Ahead of G20 summit, council told to switch off illegal £15m CCTV network
The security operation at this week's G20 summit was thrown into chaos last night when it emerged that the entire network of central London's wireless CCTV cameras will have to be turned off because of a legal ruling.
The Department for Transport (DfT) has ruled that Westminster council's mobile road cameras - a third of the authority's CCTV network - "do not fully meet the resolution standards required" and must be switched off by midnight tomorrow.
The blackout begins on the eve of the summit, when world leaders arrive in the capital and protesters take to the streets.
The council only discovered last week that images from its newly installed £15m traffic cameras do not meet the quality required under the Traffic Management Act, which comes into force on 1 April.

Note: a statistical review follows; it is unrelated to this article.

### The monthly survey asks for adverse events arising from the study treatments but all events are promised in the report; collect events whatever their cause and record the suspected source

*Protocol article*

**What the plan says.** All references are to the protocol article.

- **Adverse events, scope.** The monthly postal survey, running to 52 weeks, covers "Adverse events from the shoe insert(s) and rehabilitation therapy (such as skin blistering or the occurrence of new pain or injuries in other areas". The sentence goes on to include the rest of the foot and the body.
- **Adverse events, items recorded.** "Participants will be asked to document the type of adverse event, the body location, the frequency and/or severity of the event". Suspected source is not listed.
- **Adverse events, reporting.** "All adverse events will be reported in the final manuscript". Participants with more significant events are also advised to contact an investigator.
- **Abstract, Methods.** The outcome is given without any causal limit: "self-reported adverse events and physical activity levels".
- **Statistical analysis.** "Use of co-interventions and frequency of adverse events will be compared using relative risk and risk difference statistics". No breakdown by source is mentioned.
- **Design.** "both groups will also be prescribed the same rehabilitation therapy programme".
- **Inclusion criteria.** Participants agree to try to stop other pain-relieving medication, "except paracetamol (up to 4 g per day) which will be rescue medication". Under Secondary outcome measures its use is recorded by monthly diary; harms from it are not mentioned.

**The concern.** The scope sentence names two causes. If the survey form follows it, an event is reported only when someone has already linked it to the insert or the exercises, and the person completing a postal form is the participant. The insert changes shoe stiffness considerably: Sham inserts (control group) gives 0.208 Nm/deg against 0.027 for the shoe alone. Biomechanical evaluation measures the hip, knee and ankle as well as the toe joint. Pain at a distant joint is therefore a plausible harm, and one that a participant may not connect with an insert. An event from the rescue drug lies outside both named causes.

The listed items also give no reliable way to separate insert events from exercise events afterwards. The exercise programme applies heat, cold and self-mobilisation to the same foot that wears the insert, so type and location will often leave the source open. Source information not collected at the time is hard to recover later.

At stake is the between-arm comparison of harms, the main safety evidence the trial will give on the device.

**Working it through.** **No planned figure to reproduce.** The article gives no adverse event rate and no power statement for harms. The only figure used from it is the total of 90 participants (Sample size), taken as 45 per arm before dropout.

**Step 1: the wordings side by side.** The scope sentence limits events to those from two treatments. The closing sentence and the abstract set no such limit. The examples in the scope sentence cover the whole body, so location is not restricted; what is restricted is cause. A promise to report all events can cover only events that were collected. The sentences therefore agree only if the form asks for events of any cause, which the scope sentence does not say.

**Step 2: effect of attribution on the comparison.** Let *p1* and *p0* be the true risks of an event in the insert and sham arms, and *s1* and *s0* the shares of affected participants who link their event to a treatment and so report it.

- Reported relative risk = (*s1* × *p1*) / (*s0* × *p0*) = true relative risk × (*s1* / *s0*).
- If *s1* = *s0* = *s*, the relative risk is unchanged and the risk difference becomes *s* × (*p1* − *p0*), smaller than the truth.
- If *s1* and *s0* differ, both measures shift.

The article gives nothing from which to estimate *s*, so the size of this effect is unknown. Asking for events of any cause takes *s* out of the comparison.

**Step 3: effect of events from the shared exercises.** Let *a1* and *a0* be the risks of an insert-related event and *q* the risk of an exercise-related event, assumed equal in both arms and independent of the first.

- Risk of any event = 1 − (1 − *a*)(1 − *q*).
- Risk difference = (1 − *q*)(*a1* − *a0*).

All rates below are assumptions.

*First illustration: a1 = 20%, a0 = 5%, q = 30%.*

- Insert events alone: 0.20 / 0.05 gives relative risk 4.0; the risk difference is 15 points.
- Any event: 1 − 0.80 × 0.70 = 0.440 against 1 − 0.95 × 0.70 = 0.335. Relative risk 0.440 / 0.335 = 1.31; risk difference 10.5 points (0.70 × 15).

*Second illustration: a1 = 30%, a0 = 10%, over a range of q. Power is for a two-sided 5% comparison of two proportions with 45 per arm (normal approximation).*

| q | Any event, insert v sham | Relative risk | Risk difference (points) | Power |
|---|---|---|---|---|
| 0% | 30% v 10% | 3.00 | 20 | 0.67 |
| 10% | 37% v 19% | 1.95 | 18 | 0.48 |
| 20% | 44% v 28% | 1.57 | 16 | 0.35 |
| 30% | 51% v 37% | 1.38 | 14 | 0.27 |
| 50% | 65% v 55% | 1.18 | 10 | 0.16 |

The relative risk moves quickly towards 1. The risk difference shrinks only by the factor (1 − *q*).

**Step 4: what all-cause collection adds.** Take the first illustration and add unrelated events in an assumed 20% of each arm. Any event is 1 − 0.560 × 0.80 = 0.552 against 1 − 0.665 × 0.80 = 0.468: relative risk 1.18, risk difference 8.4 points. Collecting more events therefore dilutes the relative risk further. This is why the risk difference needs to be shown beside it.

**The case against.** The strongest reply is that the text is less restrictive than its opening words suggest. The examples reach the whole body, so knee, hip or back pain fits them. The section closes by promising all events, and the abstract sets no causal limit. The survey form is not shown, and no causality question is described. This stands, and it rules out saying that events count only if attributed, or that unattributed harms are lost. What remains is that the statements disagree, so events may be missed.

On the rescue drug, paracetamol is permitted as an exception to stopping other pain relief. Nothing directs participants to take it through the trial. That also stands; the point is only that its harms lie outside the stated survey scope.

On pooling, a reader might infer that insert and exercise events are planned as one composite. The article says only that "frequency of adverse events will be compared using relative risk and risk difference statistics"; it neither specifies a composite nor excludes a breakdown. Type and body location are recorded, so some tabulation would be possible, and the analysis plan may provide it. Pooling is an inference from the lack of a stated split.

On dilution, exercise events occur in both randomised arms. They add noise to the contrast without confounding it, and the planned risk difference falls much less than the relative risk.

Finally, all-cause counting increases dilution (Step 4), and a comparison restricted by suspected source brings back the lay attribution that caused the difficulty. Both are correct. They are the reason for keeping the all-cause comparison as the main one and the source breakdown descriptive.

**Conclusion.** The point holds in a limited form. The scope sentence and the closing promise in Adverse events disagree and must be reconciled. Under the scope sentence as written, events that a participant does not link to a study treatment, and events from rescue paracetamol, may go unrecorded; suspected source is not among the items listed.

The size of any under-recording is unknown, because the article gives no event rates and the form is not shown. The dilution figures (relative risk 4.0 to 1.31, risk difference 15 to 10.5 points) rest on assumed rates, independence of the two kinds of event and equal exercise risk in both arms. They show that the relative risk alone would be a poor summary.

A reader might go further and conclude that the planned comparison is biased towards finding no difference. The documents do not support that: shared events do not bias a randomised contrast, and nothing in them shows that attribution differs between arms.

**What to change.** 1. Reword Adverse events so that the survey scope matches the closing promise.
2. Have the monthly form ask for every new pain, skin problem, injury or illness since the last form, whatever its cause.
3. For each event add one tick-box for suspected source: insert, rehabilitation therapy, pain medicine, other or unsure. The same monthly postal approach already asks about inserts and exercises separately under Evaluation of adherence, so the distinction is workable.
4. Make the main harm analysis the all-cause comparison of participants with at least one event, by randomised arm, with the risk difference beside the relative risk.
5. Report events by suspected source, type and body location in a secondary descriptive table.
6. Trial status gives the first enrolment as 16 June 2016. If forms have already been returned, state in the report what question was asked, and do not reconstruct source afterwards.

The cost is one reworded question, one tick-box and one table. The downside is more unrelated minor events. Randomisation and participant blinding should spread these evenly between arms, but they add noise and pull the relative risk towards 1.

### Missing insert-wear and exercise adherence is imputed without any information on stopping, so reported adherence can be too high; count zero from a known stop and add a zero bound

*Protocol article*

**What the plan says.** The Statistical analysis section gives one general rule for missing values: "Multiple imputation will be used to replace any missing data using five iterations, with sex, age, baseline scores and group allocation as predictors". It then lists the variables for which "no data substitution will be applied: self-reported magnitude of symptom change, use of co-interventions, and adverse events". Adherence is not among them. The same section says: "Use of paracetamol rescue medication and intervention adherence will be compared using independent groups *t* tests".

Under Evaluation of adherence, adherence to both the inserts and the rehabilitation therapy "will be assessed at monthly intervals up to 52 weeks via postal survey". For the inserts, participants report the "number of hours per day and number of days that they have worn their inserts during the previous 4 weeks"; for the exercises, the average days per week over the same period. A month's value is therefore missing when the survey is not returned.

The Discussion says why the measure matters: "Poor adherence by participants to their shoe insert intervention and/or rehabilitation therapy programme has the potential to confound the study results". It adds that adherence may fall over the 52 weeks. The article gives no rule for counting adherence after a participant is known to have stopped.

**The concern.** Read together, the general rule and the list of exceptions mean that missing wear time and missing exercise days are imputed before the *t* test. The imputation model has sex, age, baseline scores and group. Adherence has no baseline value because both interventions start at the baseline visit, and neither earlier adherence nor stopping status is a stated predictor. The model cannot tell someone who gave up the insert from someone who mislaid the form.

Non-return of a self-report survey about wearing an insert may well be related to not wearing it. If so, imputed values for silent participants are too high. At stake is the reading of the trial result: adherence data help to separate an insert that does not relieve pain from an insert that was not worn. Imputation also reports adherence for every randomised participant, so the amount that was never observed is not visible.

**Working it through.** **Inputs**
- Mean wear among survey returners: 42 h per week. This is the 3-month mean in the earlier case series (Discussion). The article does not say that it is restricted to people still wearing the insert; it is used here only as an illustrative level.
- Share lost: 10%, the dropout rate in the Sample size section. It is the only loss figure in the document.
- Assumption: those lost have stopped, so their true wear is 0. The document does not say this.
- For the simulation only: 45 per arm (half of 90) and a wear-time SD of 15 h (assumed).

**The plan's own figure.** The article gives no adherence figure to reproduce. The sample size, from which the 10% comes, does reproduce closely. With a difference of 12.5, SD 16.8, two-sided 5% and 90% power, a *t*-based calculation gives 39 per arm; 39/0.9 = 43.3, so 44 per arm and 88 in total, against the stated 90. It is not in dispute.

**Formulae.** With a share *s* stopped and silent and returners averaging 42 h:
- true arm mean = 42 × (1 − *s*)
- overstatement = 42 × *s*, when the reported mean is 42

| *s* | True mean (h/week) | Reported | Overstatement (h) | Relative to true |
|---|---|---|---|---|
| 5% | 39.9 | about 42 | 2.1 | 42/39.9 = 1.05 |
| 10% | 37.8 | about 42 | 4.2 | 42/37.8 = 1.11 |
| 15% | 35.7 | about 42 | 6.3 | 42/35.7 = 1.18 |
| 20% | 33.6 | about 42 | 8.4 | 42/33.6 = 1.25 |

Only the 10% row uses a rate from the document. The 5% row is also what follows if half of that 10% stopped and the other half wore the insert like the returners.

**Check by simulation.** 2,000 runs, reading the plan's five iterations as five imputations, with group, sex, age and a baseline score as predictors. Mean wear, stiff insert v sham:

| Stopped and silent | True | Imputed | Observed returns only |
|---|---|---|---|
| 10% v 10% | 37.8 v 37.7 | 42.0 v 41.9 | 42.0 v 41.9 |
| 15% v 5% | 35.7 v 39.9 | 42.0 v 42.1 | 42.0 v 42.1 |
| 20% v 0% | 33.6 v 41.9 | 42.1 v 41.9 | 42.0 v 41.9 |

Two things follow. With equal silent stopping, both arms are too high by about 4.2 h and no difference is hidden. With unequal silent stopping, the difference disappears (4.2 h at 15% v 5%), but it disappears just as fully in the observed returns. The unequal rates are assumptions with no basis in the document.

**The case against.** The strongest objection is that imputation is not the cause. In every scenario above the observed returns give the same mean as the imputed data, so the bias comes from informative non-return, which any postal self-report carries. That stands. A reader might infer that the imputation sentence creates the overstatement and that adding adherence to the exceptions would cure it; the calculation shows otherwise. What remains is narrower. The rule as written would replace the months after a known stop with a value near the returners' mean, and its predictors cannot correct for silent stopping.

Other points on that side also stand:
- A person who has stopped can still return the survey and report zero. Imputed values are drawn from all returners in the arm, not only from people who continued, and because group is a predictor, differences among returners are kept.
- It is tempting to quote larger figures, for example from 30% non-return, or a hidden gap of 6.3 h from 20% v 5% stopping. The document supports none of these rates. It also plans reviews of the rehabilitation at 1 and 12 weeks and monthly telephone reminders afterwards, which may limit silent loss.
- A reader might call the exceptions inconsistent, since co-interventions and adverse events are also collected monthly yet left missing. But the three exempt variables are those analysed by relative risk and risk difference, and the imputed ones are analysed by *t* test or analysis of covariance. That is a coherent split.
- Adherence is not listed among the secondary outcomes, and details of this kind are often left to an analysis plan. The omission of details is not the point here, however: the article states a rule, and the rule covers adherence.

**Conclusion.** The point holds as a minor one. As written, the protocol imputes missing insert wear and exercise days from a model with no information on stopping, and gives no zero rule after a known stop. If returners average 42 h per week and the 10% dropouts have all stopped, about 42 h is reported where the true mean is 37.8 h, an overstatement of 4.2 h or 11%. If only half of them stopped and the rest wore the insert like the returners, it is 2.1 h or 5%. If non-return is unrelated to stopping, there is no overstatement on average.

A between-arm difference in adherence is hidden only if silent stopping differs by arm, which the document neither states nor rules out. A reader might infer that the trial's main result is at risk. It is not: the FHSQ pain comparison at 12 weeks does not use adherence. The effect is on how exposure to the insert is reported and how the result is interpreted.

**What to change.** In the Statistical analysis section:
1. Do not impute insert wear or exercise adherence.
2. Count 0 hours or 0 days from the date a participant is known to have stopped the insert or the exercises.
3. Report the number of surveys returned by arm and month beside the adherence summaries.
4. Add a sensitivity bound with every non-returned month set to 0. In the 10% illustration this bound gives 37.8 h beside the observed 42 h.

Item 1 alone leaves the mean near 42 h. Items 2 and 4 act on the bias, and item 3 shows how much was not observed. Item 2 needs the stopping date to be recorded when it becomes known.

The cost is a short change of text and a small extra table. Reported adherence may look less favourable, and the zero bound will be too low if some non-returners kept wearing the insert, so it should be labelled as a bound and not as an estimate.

In an urgently drafted letter seen by the Guardian and hand-delivered to the transport secretary, Geoff Hoon, on Friday, the council warns its entire network of wireless cameras will need to be shut down unless the minister finds a way to give special dispensation. "This would have a serious impact on our ability to manage our road network safely, as well as impeding our community protection efforts," the letter states.
It adds: "We are seeking authorisation from DfT as a matter of urgency to enable Westminster to continue using its digital CCTV network."